- Image: Paddy Briggs, via Wikimedia Commons

Flavio Briatore should not return to Formula 1

He's damaged goods and F1 doesn't need more of that

5w ago
7.1K

If you know anything about F1 at all, you'll likely know more than a fair share about Flavio Briatore. There's a very good reason why you will. The former Benetton and Renault boss is, without a doubt, one of the most controversial figures in the sport's history. The biggest controversy he's been at the centre of in relation to F1 is 'Crashgate', the conspiracy to engineer a win for Fernando Alonso at the 2008 Singapore Grand Prix that left Nelson Piquet Jr. basically unemployable in the sport and Briatore and then technical director of Renault Pat Symonds with the potential of being banned from the sport for life. Briatore actually was initially banned for life, but it was later overturned to a temporary ban following an appeal. Symonds is now one of the top people at F1, with the position of Chief Technical Officer of the sport.

Before 'Crashgate', Briatore had been involved in the notorious 'Option 13' cheating scandal as he was an owner of the Benetton team at the time. The 'Option 13' scandal has been talked about to death at this point so I won't bother trying to explain it (this video by Aidan Millward will do that job nicely), but it was a huge scandal at the time and it led to Michael Schumacher's 1994 championship win being forever tarnished. There's his famously frosty relationship with Jarno Trulli, who after being sacked from Renault accused the team of heavily favouring Fernando Alonso. There are probably even more F1-related scandals that people will point to Briatore as someone who should take at least some of the blame for them, but that would fall into the realm of paddock gossip and we will never be sure if much of that is true or not.

There's also the scandals he's been involved in outside of F1. He served a couple of sentences in his pre-F1 career for bad behaviour. He was a circled contact in Jeffrey Epstein's 'little black book', leading many to question whether he had been closely involved with Epstein's horrific deeds. He also got into hot water with the English Football League after the findings of 'Crashgate' were published. The EFL threatened to have him forcibly removed from his post as a co-owner of Queen's Park Rangers (along with F1's supremo Bernie Ecclestone and multi-billionaire Indian steel magnate Lakshmi Mittal), as 'Crashgate' could have caused him to fail the "fit and proper persons" test required for a person or group of people to own a club. He later chose to voluntarily step down, vowing to never get involved with a football club ever again.

(Funnily enough, QPR later ended up falling into the ownership of Tony Fernandes, another very controversial F1 boss. But that's probably a story for another time...)

That doesn't seem to have fully taken Briatore out of the F1 circus, however. He still maintains great relationships with several current and former drivers (including Mark Webber and Fernando Alonso), he still appears on F1-related media such as broadcasts and podcasts and he is still often talked about quite highly as a major figure in the F1 world. Admittedly, he is also heavily criticised by many figures of the sport, but he has never been fully pushed away from F1. He's still there, somewhere in the corner.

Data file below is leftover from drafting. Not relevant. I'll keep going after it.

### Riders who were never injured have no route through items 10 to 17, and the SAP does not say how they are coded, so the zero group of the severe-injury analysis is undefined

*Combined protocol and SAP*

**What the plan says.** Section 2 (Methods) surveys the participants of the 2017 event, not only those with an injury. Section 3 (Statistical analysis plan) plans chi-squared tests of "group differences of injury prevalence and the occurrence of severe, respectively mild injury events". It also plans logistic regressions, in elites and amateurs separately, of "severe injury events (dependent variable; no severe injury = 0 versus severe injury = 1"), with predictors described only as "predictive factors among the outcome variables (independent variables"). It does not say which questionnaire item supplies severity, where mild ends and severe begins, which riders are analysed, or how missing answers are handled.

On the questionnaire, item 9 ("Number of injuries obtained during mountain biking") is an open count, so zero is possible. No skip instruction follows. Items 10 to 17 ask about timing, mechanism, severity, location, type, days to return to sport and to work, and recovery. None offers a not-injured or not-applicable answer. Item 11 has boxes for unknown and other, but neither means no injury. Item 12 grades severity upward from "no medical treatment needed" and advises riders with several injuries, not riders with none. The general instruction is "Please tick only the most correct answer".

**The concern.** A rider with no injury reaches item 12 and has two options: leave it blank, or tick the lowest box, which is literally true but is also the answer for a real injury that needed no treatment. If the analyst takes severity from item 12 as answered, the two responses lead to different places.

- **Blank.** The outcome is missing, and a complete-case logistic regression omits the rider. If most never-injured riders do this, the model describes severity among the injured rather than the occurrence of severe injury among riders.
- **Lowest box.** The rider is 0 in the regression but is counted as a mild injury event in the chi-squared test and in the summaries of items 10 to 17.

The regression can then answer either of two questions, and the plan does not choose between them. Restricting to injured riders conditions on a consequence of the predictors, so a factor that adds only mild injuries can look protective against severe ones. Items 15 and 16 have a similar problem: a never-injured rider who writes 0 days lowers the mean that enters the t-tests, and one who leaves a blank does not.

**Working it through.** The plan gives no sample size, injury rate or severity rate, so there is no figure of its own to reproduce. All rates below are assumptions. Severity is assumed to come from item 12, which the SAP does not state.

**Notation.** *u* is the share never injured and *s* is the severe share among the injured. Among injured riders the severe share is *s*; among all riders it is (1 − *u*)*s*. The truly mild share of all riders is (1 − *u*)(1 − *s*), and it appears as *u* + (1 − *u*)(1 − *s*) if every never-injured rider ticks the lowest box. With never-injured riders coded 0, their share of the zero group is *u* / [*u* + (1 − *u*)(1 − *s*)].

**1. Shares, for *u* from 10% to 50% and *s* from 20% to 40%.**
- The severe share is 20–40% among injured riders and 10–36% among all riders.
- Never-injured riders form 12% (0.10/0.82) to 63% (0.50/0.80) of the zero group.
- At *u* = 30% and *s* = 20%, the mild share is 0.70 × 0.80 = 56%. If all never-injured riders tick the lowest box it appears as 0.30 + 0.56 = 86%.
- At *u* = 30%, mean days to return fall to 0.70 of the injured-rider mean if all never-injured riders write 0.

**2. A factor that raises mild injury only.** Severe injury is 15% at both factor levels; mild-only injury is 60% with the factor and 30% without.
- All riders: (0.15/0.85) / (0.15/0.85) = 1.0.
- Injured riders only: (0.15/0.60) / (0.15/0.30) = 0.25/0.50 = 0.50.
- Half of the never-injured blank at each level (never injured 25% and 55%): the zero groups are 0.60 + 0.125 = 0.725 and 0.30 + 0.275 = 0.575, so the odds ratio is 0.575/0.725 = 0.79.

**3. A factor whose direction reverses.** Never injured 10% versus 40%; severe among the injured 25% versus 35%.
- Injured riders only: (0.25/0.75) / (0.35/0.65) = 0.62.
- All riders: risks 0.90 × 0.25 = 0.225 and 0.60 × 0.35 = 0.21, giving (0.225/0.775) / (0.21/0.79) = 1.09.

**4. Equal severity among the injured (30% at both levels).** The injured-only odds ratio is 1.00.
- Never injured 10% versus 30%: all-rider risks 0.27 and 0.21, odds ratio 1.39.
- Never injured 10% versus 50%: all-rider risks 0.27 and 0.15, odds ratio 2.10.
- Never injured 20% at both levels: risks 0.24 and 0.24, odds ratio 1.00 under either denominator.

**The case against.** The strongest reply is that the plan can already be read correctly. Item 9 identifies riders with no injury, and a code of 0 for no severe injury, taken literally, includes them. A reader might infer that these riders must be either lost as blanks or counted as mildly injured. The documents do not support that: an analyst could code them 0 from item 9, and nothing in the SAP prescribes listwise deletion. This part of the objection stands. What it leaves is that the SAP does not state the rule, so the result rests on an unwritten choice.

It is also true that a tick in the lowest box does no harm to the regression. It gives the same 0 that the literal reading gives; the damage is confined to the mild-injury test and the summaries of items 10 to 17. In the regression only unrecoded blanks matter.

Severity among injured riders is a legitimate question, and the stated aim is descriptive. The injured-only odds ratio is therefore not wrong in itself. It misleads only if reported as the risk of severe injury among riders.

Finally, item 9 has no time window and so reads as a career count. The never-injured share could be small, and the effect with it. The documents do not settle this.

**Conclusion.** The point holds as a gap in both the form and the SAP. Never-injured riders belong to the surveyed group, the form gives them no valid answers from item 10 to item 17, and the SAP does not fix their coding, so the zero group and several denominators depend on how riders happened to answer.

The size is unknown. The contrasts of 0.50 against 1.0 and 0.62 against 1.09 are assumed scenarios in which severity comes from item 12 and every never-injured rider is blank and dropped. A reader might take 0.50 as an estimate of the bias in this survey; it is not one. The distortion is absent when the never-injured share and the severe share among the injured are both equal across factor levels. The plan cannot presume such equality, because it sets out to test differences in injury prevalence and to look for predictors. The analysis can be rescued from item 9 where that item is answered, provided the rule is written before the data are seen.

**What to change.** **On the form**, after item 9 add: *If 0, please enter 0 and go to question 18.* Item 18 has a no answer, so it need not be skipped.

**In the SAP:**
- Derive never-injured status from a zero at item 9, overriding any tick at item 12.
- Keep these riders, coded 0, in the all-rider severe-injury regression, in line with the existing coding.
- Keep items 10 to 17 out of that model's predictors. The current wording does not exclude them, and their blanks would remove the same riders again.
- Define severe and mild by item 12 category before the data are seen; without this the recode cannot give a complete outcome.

Now people are talking about Briatore in relation to F1 again, as he's been heavily hinting that he could return to the sport following talks with F1's CEO Stefano Domenicali. Domenicali himself has also been somewhat cagey, stating in a blog on F1's official website that "there will be some other good news coming out soon, which I don’t want to spoil by saying now." Could this "good news" include a return to the sport for Briatore? It's not exactly implausible. As I said, he's never been fully pushed away from the sport. There has been a space left for him to return to it for a while now, even with the controversies of his past still being fairly recent memories.

With all of this in mind and especially when it comes to that chequered past, there's one inescapable conclusion I have to come to about Flavio Briatore. He really, really shouldn't be allowed to return to F1. It's not "good news" for a man as controversial as Briatore to return to the sport. The inside world of F1 is more open to the public than ever these days thanks to the ever-increasing prevalence of social media and systems of marketing and content creation that are geared towards it. A much more public-facing F1 and its fans would not take well to Briatore's (allegedly) dodgy dealings in any capacity.

It's bad enough that Briatore is allowed to appear on F1-related media and still have good relationships with several members of the F1 paddock. Having him fully join the circus once again would make things even worse. Flavio Briatore is damaged goods and damaged goods are something that F1 doesn't need any more of right now.

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Comments (6)

  • "Brake, brake, Jesus Christ-a" is all I think of when I think of Flavio.

      1 month ago
  • Agreed.

      1 month ago
  • With all the stuff the F.I.A. is doing to stop cheating I think he's welcome to join. He's not going to get away with it.

      1 month ago
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